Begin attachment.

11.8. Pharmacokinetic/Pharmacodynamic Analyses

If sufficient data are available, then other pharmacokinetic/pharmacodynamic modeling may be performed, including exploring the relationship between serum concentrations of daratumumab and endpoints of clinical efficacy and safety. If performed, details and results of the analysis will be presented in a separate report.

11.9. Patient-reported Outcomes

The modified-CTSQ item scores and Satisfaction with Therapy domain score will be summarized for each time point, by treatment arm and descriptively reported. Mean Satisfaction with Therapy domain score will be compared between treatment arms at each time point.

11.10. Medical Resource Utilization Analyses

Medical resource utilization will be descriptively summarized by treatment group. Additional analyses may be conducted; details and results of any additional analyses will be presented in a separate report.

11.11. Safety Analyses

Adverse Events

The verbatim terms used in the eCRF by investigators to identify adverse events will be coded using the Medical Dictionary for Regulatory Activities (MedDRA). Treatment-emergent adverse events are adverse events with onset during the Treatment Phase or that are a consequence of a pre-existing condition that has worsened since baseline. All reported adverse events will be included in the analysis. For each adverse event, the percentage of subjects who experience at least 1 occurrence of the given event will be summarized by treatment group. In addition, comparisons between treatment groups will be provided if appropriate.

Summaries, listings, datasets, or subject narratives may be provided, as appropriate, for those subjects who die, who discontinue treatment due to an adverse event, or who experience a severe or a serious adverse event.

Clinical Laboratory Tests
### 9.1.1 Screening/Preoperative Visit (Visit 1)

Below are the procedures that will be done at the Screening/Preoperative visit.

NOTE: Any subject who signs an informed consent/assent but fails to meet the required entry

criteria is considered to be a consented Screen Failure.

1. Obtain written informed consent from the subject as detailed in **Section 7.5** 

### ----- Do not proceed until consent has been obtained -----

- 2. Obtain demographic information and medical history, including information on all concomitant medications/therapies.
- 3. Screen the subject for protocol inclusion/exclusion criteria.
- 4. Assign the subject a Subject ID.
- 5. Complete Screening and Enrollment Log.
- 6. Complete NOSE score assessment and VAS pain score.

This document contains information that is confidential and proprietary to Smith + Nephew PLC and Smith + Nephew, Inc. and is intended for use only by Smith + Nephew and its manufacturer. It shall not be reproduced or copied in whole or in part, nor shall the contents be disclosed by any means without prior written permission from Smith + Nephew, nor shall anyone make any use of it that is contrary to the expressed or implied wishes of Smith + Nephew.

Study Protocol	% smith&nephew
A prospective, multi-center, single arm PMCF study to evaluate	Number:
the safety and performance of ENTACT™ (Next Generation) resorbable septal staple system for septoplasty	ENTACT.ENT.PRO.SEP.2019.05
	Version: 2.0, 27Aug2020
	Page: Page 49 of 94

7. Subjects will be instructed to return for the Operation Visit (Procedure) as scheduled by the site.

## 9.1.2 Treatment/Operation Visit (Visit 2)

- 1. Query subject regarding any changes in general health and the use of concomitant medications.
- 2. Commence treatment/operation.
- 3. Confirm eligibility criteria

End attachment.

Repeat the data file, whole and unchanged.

11.8. Pharmacokinetic/Pharmacodynamic Analyses

If sufficient data are available, then other pharmacokinetic/pharmacodynamic modeling may be performed, including exploring the relationship between serum concentrations of daratumumab and endpoints of clinical efficacy and safety. If performed, details and results of the analysis will be presented in a separate report.

11.9. Patient-reported Outcomes

The modified-CTSQ item scores and Satisfaction with Therapy domain score will be summarized for each time point, by treatment arm and descriptively reported. Mean Satisfaction with Therapy domain score will be compared between treatment arms at each time point.

11.10. Medical Resource Utilization Analyses

Medical resource utilization will be descriptively summarized by treatment group. Additional analyses may be conducted; details and results of any additional analyses will be presented in a separate report.

11.11. Safety Analyses

Adverse Events

The verbatim terms used in the eCRF by investigators to identify adverse events will be coded using the Medical Dictionary for Regulatory Activities (MedDRA). Treatment-emergent adverse events are adverse events with onset during the Treatment Phase or that are a consequence of a pre-existing condition that has worsened since baseline. All reported adverse events will be included in the analysis. For each adverse event, the percentage of subjects who experience at least 1 occurrence of the given event will be summarized by treatment group. In addition, comparisons between treatment groups will be provided if appropriate.

Summaries, listings, datasets, or subject narratives may be provided, as appropriate, for those subjects who die, who discontinue treatment due to an adverse event, or who experience a severe or a serious adverse event.

Clinical Laboratory Tests
### 9.1.1 Screening/Preoperative Visit (Visit 1)

Below are the procedures that will be done at the Screening/Preoperative visit.

NOTE: Any subject who signs an informed consent/assent but fails to meet the required entry

criteria is considered to be a consented Screen Failure.

1. Obtain written informed consent from the subject as detailed in **Section 7.5** 

### ----- Do not proceed until consent has been obtained -----

- 2. Obtain demographic information and medical history, including information on all concomitant medications/therapies.
- 3. Screen the subject for protocol inclusion/exclusion criteria.
- 4. Assign the subject a Subject ID.
- 5. Complete Screening and Enrollment Log.
- 6. Complete NOSE score assessment and VAS pain score.

This document contains information that is confidential and proprietary to Smith + Nephew PLC and Smith + Nephew, Inc. and is intended for use only by Smith + Nephew and its manufacturer. It shall not be reproduced or copied in whole or in part, nor shall the contents be disclosed by any means without prior written permission from Smith + Nephew, nor shall anyone make any use of it that is contrary to the expressed or implied wishes of Smith + Nephew.

Study Protocol	% smith&nephew
A prospective, multi-center, single arm PMCF study to evaluate	Number:
the safety and performance of ENTACT™ (Next Generation) resorbable septal staple system for septoplasty	ENTACT.ENT.PRO.SEP.2019.05
	Version: 2.0, 27Aug2020
	Page: Page 49 of 94

7. Subjects will be instructed to return for the Operation Visit (Procedure) as scheduled by the site.

## 9.1.2 Treatment/Operation Visit (Visit 2)

- 1. Query subject regarding any changes in general health and the use of concomitant medications.
- 2. Commence treatment/operation.
- 3. Confirm eligibility criteria